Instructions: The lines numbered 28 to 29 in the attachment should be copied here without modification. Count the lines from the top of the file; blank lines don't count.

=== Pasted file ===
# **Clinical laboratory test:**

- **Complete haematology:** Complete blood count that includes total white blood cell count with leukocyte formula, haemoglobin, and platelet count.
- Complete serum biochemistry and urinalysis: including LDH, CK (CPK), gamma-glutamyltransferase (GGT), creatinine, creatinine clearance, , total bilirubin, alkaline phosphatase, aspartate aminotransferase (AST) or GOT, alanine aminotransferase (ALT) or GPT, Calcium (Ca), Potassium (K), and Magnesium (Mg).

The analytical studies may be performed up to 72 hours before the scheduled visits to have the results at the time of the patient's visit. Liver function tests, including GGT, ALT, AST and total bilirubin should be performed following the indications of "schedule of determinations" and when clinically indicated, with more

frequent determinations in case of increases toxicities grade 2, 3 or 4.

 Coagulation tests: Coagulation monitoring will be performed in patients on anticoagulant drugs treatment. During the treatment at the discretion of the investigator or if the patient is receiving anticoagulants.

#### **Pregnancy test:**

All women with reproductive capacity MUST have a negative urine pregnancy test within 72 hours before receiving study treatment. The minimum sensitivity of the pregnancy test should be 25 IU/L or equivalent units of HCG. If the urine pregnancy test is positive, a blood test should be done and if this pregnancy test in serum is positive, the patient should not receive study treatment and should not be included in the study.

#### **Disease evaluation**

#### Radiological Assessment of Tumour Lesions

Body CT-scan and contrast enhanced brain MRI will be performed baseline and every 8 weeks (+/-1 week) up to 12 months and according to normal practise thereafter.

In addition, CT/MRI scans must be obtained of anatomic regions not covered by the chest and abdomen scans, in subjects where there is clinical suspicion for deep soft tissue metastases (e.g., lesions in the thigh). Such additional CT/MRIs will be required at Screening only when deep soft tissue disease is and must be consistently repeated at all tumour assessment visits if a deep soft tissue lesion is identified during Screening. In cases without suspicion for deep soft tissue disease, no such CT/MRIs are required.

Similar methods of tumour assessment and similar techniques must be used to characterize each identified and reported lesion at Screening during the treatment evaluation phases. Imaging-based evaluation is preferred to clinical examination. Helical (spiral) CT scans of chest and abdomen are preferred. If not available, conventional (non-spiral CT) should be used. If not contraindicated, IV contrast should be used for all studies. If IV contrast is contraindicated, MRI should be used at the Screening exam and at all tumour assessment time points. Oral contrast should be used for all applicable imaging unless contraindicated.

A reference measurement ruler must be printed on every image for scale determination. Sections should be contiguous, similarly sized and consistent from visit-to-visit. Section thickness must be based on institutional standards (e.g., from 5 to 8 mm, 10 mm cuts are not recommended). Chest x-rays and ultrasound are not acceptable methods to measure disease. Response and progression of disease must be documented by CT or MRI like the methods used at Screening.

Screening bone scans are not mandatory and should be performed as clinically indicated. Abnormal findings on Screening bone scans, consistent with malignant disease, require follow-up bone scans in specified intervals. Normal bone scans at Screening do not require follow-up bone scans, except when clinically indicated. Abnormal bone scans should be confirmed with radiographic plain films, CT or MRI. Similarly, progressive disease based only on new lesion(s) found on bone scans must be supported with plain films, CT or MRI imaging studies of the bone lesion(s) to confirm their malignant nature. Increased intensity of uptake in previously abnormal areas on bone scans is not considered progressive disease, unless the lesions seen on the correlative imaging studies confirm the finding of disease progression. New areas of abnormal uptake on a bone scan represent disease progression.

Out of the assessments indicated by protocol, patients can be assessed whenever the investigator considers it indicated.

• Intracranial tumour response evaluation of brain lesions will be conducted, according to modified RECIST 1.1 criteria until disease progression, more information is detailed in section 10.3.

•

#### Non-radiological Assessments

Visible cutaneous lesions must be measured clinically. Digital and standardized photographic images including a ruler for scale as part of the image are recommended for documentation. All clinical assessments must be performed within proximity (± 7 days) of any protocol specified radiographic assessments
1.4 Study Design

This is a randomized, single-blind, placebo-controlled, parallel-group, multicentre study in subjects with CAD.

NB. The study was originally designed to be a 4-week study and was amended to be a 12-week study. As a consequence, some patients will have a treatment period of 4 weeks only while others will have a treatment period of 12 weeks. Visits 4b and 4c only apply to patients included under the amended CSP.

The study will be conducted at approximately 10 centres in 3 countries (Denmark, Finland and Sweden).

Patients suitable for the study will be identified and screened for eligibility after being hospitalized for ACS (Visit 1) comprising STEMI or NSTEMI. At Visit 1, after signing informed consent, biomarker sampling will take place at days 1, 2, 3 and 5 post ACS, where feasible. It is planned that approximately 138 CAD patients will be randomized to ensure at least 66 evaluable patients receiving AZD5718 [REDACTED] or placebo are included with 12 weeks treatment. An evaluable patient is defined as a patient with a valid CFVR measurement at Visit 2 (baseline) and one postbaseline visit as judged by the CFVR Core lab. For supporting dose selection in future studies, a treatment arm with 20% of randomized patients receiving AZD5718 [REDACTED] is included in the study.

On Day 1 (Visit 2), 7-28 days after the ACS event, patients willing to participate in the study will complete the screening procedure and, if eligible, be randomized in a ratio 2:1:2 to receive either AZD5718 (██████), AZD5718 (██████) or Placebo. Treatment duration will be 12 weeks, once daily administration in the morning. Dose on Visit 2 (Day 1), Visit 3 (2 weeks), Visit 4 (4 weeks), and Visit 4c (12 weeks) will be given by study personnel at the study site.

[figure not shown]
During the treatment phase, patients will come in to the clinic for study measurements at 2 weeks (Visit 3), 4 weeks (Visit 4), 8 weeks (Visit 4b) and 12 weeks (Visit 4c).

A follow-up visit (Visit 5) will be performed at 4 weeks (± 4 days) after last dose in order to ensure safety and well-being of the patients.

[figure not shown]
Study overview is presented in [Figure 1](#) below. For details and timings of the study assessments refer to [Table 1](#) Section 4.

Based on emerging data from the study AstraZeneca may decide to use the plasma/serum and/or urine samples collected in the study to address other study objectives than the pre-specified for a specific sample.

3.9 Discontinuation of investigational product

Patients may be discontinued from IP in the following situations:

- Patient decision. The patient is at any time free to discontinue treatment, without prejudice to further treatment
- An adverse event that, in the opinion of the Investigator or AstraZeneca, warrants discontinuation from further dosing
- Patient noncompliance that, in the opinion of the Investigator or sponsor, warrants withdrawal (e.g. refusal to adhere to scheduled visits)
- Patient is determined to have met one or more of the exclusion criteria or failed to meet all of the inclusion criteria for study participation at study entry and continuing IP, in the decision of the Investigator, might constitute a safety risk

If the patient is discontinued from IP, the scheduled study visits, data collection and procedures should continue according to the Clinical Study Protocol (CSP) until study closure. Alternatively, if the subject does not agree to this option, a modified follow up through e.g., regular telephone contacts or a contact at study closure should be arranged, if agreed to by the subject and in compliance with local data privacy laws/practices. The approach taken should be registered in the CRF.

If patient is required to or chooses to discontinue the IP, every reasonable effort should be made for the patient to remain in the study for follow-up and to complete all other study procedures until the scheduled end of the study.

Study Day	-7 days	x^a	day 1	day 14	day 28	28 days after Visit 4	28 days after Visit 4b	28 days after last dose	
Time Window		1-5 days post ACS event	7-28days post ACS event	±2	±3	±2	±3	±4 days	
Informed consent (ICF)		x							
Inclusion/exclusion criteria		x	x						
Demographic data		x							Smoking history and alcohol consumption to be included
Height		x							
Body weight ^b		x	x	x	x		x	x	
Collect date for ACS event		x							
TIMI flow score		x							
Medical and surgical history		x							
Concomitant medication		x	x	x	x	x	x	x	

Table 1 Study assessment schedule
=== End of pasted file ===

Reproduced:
During the treatment phase, patients will come in to the clinic for study measurements at 2 weeks (Visit 3), 4 weeks (Visit 4), 8 weeks (Visit 4b) and 12 weeks (Visit 4c).

A follow-up visit (Visit 5) will be performed at 4 weeks (± 4 days) after last dose in order to ensure safety and well-being of the patients.